10 TIPS FOR TAKING AN ONLINE NIA CLASS
Nia has been a lifeline for me many times over the past 22 years, and the pandemic has taken that to another level. Nia positively engages your body, mind, emotions and spirit, and can offer a much needed respite from external stress and your own mind-chatter. I am deeply grateful to offer online Nia classes and connect people through movement with the invitation to stay on for a chat afterwards. Can’t make it live… catch the replay available until the next day!
New to Nia online?
These 10 tips will help you get the most out of your class.
- Set up your tech.
- If you can, turn off other devices that are using the WiFi or even better, use an ethernet cable to plug directly into your router to ensure a more stable and stronger connection.
- Close all your other browsers/apps
- Improve sound quality by using bluetooth headphones or speakers, or plug in computer speakers, like Logitech or connect to your tv screen
- make sure your microphone is on MUTE (bottom left corner), especially if you come on late. I will unmute everybody at the end of class for our chat.
- STOP VIDEO (bottom left corner) means you won’t be seen, but will still see me during class. This can help if you are getting lag or freezing.
- If there’s a lag between the visual and audio, look away from the screen as often as you can, listen to the music and follow your own body’s way
Safety and comfort come first. Find or claim a clear floor space where you can see whatever device you are using for the Zoom classes, and are able to move your whole body without running into furniture, walls or other people! Make sure the room is well ventilated and a comfortable temperature. Maybe you have a verandah or outside space, like Deb in the Adelaide Hills who dances on a garden deck under the camilla tree.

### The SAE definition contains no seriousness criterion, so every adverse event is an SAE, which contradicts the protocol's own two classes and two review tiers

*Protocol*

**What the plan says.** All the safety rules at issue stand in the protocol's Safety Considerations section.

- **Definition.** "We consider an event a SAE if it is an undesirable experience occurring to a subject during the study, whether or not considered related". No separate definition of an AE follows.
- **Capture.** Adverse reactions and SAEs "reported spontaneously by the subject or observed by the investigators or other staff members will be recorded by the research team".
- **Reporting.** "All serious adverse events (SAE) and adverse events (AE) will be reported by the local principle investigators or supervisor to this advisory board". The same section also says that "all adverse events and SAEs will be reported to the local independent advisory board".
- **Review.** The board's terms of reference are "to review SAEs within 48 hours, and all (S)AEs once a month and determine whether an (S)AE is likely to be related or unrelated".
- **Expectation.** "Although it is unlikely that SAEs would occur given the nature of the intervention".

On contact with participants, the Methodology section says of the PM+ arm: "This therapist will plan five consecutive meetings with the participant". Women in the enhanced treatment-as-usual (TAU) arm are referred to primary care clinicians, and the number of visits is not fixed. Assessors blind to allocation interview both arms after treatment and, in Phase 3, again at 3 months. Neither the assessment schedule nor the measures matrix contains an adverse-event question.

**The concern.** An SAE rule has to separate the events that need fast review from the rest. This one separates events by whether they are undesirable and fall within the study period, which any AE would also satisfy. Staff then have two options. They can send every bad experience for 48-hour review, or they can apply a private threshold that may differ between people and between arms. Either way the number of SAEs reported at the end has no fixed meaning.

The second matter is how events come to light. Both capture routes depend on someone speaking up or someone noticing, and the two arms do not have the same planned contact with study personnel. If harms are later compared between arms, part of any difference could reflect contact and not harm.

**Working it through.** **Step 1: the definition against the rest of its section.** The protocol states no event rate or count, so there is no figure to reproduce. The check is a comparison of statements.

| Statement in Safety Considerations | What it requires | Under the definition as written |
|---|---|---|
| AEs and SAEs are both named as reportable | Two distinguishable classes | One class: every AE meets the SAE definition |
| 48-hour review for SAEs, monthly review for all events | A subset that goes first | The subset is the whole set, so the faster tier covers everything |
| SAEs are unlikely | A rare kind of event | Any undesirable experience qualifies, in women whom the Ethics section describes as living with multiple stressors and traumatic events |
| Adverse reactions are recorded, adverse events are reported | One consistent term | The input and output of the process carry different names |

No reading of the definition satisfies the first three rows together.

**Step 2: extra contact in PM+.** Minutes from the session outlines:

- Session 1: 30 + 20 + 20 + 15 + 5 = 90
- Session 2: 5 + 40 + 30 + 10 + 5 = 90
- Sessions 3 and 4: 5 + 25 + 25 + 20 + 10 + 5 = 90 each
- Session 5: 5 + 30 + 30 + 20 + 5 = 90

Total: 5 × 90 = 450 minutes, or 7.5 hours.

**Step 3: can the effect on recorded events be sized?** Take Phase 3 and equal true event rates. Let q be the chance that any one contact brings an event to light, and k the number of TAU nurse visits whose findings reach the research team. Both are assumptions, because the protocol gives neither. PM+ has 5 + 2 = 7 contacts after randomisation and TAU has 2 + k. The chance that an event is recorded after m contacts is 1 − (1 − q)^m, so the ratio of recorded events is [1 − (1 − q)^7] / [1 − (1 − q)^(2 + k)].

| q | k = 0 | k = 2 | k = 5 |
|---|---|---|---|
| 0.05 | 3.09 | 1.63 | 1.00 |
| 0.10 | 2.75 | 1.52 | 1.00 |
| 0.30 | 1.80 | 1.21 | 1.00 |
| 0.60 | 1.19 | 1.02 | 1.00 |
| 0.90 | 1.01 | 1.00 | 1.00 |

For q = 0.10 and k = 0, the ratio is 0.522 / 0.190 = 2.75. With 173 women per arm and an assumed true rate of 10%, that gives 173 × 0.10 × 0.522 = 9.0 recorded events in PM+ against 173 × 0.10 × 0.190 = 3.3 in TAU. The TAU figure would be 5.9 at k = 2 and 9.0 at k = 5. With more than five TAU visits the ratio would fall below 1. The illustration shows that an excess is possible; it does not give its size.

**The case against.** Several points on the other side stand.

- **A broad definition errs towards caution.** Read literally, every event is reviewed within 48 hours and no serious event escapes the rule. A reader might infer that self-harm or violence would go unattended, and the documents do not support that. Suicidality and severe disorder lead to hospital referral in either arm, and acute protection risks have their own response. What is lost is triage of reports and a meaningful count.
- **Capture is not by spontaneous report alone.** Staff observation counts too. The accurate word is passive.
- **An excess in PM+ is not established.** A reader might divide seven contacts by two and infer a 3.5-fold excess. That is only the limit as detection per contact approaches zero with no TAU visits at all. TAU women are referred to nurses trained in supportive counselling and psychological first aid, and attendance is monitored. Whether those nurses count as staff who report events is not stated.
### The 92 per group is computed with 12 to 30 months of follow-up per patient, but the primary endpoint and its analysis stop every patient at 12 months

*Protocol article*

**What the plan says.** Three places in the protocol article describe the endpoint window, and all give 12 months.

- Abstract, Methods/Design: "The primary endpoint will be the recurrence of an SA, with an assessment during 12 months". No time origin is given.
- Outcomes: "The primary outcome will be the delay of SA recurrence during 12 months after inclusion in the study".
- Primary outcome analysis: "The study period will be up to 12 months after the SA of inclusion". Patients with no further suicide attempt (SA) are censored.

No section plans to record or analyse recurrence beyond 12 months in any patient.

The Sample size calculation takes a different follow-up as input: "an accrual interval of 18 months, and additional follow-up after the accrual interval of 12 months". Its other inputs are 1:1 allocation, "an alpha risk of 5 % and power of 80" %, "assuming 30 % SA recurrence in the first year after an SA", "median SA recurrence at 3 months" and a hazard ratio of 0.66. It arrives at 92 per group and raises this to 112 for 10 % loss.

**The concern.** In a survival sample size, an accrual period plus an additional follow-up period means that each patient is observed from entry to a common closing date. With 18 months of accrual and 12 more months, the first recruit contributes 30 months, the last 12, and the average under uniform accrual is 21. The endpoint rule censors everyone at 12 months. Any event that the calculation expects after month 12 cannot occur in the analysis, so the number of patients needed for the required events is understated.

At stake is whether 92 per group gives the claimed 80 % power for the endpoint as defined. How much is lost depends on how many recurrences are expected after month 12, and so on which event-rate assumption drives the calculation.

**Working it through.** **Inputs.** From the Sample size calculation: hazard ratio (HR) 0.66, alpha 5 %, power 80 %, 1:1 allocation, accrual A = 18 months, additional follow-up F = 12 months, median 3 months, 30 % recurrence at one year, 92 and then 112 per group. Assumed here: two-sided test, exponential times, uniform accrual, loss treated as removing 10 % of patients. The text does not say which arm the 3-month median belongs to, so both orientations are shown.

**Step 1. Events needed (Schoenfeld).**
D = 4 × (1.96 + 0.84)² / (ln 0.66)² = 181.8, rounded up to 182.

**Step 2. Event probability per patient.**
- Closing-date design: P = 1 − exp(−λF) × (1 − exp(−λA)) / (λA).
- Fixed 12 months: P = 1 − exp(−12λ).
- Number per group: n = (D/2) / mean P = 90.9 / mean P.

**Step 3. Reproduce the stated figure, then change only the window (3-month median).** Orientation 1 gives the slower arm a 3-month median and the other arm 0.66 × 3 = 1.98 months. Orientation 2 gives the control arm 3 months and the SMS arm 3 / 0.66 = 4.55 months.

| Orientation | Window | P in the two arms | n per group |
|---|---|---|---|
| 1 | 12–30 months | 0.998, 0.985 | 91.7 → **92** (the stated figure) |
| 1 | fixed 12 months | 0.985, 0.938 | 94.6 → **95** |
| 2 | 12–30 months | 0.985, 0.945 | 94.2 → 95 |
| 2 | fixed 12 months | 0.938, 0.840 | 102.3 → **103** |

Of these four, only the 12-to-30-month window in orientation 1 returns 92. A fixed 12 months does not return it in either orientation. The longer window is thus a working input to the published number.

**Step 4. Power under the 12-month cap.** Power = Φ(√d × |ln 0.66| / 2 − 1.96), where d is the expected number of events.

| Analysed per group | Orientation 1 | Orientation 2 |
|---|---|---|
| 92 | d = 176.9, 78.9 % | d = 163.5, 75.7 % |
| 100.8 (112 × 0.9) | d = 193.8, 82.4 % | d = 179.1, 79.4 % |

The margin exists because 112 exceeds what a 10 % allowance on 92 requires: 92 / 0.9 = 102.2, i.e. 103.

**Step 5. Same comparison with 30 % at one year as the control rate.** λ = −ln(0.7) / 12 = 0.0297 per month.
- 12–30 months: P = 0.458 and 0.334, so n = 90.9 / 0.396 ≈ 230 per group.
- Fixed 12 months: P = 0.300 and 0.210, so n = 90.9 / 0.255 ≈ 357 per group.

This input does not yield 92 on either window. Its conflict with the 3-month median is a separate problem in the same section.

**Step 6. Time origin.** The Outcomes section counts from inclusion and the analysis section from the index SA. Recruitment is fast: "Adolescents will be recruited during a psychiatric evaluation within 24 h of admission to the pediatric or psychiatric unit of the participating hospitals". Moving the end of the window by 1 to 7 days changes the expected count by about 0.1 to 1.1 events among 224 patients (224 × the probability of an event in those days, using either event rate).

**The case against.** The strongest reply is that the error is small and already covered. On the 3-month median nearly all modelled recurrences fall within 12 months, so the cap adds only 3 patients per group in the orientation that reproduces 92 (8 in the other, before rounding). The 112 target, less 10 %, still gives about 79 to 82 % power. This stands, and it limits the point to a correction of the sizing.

What’s on the floor matters. Nia is designed to be done barefoot on a floor with some yield. While I have taught weekly classes for over 13 years on linoleum/concrete (Sherwood Neighbourhood Centre) and carpet/concrete (Pure Health clubs), it requires a higher level of attention to minimise impact on the bones and joints if the flooring doesn’t “give”.
If you don’t have wooden floors, here are some ideas…
– Put a rug (or 2) over the floor to give you some padding,
– Create a dance area with yoga mats gaffer taped together (so there’s no risk of tripping over edges) or even better with foam play-mats – $10 from KMart (4 mats 60x60x 1cm thick) or $19.50 per mat from Southern Cross Mats (100x100x 2 cm thick)
– Wear a soft sole shoe. Thick soled running shoes are not ideal for Nia as they stiffen the foot and change your natural movement. Shoes that have more “give” in the sole and allow your foot to articulate are better, but whatever you’ve got is better than sore joints from impact!
Life As Art. Nia’s lifestyle practice for altering your perception and seeing the everyday as extraordinary, brings inspiration to your body and life. Most of us won’t have an ideal or dedicated dance space. So what can you do to make your at home dance space more visually and energetically pleasing to you? Is there a meaningful object you could add, like Tracy from Adelaide who changed her dining room into her Nia space, and decorated it with treasured pieces from Bali; or Anthea in Brisbane who hung a crystal in the window and dances with the rainbows in her room as the sun shines through.
- Do you need to declutter? If your space feels busy or chaotic, can you remove some clutter or arrange things so that your nervous system feels calmer. Jeanette from Brisbane shared after her first online class, “I used to prepare for Nia by getting in the mindset while I drove to class where the space was already created for us to move. Now I’m motivated to do some clearing and cleaning to prepare my own space so I can move without distractions.”